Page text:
The Long Legacy Of Latin Music Influencing Hip-Hop

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Cardi B’s Billboard No. 1 song “I Like It” samples Pete Rodriguez’s 1967 boogaloo hit “I Like It Like That.” Just as the song’s chart-topping success is emblematic of hip-hop’s current absorption of reggaeton, the 1967 hit capitalized on a moment in New York history created by Latin voices.

“That was a great moment in New York, particularly in Nuyorican history, whereby rhythm and blues of the African American community was bridged with … Latin roots,” DJ Bobbito Garcia says when recalling the birth of the short-lived boogaloo movement that would eventually lend itself to Cardi’s smash hit more than 50 years 

DJ Stretch Armstrong remembers when he started to incorporate “I Like It Like That” into his DJ sets, which he notes, at the time, were “99 percent not Latin music,” how instantly magnetic the song became.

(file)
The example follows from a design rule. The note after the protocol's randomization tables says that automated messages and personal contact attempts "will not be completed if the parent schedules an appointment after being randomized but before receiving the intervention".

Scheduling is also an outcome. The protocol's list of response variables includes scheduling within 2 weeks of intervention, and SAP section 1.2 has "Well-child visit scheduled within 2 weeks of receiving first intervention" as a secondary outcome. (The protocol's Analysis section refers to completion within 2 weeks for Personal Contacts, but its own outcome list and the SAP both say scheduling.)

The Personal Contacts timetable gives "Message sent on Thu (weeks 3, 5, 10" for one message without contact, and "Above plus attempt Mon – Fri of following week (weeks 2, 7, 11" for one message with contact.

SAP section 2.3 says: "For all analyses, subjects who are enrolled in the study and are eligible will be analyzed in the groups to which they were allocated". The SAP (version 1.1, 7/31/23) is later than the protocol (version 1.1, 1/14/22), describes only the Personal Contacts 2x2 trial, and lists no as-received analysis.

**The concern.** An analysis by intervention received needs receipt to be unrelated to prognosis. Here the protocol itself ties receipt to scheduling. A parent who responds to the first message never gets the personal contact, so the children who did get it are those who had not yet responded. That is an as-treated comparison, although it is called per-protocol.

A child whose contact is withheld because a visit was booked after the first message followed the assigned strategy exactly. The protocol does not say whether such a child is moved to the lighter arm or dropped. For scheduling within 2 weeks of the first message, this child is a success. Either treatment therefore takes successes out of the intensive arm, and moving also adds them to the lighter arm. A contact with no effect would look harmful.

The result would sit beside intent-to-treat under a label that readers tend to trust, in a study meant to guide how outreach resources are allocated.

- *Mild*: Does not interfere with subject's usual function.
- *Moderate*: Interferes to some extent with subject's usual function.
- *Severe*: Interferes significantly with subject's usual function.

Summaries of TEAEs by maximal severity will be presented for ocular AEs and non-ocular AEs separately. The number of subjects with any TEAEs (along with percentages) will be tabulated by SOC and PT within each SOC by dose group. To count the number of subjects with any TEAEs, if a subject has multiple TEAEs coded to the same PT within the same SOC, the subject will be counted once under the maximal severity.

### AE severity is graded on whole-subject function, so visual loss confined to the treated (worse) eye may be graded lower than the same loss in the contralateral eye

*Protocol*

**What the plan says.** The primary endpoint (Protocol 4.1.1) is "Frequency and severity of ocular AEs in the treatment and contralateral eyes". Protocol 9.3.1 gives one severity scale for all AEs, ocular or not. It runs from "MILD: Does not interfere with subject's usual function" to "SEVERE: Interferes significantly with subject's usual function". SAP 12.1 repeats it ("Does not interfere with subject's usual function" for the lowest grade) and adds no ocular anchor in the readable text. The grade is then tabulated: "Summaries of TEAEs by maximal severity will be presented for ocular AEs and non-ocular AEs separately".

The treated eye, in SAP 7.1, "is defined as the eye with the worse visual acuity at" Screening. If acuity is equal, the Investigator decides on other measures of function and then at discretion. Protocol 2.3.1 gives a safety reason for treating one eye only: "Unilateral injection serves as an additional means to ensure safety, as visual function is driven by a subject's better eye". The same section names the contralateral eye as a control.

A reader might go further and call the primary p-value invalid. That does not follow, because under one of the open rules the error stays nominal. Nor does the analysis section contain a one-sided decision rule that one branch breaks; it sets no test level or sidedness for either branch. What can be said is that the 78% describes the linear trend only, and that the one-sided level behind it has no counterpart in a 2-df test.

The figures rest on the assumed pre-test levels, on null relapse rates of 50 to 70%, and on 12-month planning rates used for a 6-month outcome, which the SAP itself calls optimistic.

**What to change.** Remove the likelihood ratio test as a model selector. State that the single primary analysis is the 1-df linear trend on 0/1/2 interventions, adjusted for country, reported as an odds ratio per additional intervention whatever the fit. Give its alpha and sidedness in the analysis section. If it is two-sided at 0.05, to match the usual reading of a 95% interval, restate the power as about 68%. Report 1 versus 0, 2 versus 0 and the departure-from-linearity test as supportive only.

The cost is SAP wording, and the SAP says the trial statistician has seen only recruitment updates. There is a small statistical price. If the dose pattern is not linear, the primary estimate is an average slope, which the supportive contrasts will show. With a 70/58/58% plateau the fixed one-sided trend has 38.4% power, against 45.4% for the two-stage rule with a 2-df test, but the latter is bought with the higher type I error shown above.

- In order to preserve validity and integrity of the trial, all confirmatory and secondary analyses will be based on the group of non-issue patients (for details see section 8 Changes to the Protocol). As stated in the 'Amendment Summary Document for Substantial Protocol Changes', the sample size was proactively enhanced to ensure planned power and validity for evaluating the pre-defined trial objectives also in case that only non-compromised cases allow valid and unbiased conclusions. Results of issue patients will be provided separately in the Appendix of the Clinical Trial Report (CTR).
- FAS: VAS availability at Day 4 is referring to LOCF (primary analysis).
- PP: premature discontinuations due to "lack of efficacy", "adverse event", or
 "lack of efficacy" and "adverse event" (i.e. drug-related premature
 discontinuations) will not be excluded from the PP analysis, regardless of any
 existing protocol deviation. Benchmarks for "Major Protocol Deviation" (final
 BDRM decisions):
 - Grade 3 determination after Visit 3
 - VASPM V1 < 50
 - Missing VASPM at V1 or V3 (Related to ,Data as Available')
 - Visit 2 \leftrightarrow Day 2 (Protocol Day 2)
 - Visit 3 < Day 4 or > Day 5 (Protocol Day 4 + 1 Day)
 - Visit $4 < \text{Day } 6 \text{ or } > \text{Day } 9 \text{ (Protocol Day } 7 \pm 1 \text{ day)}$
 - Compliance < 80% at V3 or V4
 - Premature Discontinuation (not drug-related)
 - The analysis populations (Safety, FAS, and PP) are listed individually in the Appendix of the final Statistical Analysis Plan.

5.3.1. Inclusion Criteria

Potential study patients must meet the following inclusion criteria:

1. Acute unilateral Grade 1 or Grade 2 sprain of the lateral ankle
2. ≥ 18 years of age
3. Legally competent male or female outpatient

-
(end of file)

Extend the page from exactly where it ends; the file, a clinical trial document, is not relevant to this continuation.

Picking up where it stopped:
Armstrong and Garcia, who host NPR’s What’s Good podcast, say there have been a number of hip-hop artists who have sourced Latin music over the years. Armstrong remembers Boogie Down Productions’ 1988 remix of “I’m Still No. 1,” which samples the horns from the Tito Puente record “Jumpin’ with Symphony Sid,” as an early example of Latin music sampled in rap. Garcia credits BDP’s Nuyorican producer and engineer Ivan ‘Doc’ Rodriguez with fitting the Puente sample in with KRS-One’s lyrics.

And as hip-hop music and culture evolved, ’90s rap innovators with Hispanic heritage like Cypress Hill and Big Pun incorporated their culture into their raps. “The beautiful thing about hip-hop has always been how it references old music,” Armstrong says. “And if you’re curious, you discover this world of music that you ordinarily, perhaps not have gotten into.”

Stretch and Bob say it’s certainly not just a trend for Latin influence to be part of hip-hop. “Cardi B is just part of a long legacy of Latinos drawing from their own experiences and infusing them into current rap,” Garcia says.


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